Monday, June 8, 2015

When honesty isn't the best policy

"You guys, I'm so sorry... but we're going to have to run back home."

We were on our way to a family reunion, and I had already made three trips between the van and the house for things I had forgotten. During those lightbulb moments, the van had still been parked conveniently in the garage; this time, though, we were a good mile or two down the road. I had just realized that the watermelon I was contributing to the evening's dinner was still sitting in the fridge.

"We'll get to Nana and Papa's as soon as we can, I swear. But I really need to take that watermelon."

My poor hubby was stuck working late, so it was just me and the kiddos, who were anxious to see their grandparents and cousins. The sooner, the better.

I dashed into the house, grabbed the food, and waddled back out, channeling my inner Jennifer Grey. ("I carried a melon.")

This, I decided, was a teachable moment. Sure, we could be frustrated about the delays. I could be mad at myself. I could be impatient and short with them. But wouldn't it be better to enjoy and have a little fun?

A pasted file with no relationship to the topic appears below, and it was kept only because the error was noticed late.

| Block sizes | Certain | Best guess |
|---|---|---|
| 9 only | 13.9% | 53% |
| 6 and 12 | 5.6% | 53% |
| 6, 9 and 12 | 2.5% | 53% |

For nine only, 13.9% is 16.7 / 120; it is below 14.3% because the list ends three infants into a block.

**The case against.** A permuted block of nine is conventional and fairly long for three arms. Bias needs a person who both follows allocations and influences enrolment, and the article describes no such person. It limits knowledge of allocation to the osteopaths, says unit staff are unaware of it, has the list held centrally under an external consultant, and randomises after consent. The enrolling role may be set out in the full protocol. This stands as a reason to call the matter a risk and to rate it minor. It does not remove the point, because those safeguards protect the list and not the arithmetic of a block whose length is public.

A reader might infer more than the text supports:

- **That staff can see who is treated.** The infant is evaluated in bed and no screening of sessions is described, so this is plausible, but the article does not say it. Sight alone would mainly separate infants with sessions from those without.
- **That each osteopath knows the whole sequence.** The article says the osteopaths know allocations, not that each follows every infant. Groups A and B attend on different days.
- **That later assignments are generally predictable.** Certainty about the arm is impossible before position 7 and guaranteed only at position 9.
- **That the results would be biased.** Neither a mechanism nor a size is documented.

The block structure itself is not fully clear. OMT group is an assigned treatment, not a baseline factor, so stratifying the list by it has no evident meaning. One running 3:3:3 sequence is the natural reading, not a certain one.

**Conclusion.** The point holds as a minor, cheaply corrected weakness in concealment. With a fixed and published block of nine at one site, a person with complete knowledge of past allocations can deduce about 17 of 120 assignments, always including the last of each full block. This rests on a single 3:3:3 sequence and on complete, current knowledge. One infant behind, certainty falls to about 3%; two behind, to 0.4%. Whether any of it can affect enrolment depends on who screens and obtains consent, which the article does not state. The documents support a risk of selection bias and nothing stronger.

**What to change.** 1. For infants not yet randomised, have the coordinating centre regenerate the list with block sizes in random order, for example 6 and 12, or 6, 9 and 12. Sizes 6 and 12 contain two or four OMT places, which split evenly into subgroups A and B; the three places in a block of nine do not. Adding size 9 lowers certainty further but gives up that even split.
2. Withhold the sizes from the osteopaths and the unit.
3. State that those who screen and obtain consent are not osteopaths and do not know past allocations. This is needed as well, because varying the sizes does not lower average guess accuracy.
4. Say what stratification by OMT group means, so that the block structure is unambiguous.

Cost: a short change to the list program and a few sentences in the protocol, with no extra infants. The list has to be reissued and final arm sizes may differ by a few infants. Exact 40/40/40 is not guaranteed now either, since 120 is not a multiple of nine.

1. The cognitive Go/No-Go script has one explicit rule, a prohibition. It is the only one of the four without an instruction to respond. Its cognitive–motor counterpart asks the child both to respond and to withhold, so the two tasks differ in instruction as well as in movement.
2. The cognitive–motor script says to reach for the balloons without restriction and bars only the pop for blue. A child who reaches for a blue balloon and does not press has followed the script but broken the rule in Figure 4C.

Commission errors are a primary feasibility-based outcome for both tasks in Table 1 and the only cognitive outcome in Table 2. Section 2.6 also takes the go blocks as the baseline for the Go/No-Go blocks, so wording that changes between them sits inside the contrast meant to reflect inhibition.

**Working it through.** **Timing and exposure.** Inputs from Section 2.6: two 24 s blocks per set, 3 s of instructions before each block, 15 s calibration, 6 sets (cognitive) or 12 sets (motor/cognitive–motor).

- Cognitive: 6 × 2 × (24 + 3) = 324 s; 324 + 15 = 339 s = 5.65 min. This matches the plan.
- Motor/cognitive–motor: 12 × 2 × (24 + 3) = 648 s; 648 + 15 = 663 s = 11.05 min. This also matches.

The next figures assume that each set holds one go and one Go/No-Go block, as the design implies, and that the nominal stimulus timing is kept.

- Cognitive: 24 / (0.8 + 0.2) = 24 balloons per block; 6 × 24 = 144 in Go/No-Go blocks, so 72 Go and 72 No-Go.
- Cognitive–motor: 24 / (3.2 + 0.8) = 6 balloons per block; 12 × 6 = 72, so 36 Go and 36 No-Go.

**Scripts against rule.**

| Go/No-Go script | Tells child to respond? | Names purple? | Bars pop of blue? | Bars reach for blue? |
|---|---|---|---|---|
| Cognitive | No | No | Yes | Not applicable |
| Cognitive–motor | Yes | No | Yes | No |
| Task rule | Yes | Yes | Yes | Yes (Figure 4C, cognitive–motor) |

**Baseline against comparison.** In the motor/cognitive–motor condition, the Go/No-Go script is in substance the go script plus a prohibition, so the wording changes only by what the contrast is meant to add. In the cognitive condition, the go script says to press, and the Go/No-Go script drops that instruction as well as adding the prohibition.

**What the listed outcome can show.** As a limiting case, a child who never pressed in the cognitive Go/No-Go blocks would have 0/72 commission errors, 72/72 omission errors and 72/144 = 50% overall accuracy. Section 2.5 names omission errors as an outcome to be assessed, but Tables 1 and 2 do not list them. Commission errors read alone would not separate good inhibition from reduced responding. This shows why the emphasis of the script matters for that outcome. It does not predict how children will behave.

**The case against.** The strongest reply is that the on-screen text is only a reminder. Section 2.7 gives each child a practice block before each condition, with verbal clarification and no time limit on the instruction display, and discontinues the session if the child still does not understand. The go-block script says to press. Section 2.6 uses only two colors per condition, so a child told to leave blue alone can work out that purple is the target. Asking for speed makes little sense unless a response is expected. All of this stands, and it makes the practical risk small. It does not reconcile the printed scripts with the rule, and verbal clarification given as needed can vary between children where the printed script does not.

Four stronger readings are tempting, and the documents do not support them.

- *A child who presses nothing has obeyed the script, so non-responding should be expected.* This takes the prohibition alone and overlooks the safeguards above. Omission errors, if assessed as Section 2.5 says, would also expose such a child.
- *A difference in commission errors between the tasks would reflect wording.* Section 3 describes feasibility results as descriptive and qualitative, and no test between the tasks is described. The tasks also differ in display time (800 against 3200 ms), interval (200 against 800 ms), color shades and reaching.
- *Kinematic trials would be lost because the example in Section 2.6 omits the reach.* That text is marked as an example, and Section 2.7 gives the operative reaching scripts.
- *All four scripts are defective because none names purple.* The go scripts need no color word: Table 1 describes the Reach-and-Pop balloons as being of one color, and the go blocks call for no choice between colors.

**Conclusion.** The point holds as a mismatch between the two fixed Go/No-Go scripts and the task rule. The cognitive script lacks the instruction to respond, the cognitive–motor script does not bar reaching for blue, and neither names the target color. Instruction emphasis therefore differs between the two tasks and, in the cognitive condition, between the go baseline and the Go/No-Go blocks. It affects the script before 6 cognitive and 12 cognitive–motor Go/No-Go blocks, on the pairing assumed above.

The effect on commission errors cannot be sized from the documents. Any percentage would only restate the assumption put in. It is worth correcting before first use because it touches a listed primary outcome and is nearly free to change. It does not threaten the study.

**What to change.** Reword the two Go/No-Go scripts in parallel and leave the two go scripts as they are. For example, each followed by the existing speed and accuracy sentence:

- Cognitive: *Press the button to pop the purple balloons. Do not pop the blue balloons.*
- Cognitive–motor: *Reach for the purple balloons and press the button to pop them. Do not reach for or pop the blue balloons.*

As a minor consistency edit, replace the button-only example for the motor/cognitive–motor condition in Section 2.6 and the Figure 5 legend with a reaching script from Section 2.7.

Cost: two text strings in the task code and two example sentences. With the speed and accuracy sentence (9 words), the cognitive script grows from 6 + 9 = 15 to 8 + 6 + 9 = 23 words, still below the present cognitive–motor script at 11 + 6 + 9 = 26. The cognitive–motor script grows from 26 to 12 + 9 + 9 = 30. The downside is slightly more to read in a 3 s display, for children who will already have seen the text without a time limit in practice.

"You kiddos are so lucky," I told them. "You have such an amazing and wonderful mom... If it weren't for me being a little clumsy and forgetful, I would be so perfect that you would feel like it was impossible to live up to my standard. Instead you can just think, 'My mom is so awesome! But you know, she's not perfect, so that helps me to know that I can be awesome too, just like her.' Isn't that great?"

There was a pause as they considered this highly informative revelation. Then Monkey chimed in, "Well, it's OK... but I wouldn't mind if you were just a little less forgetful."

Or, you know, if you were just a little less honest.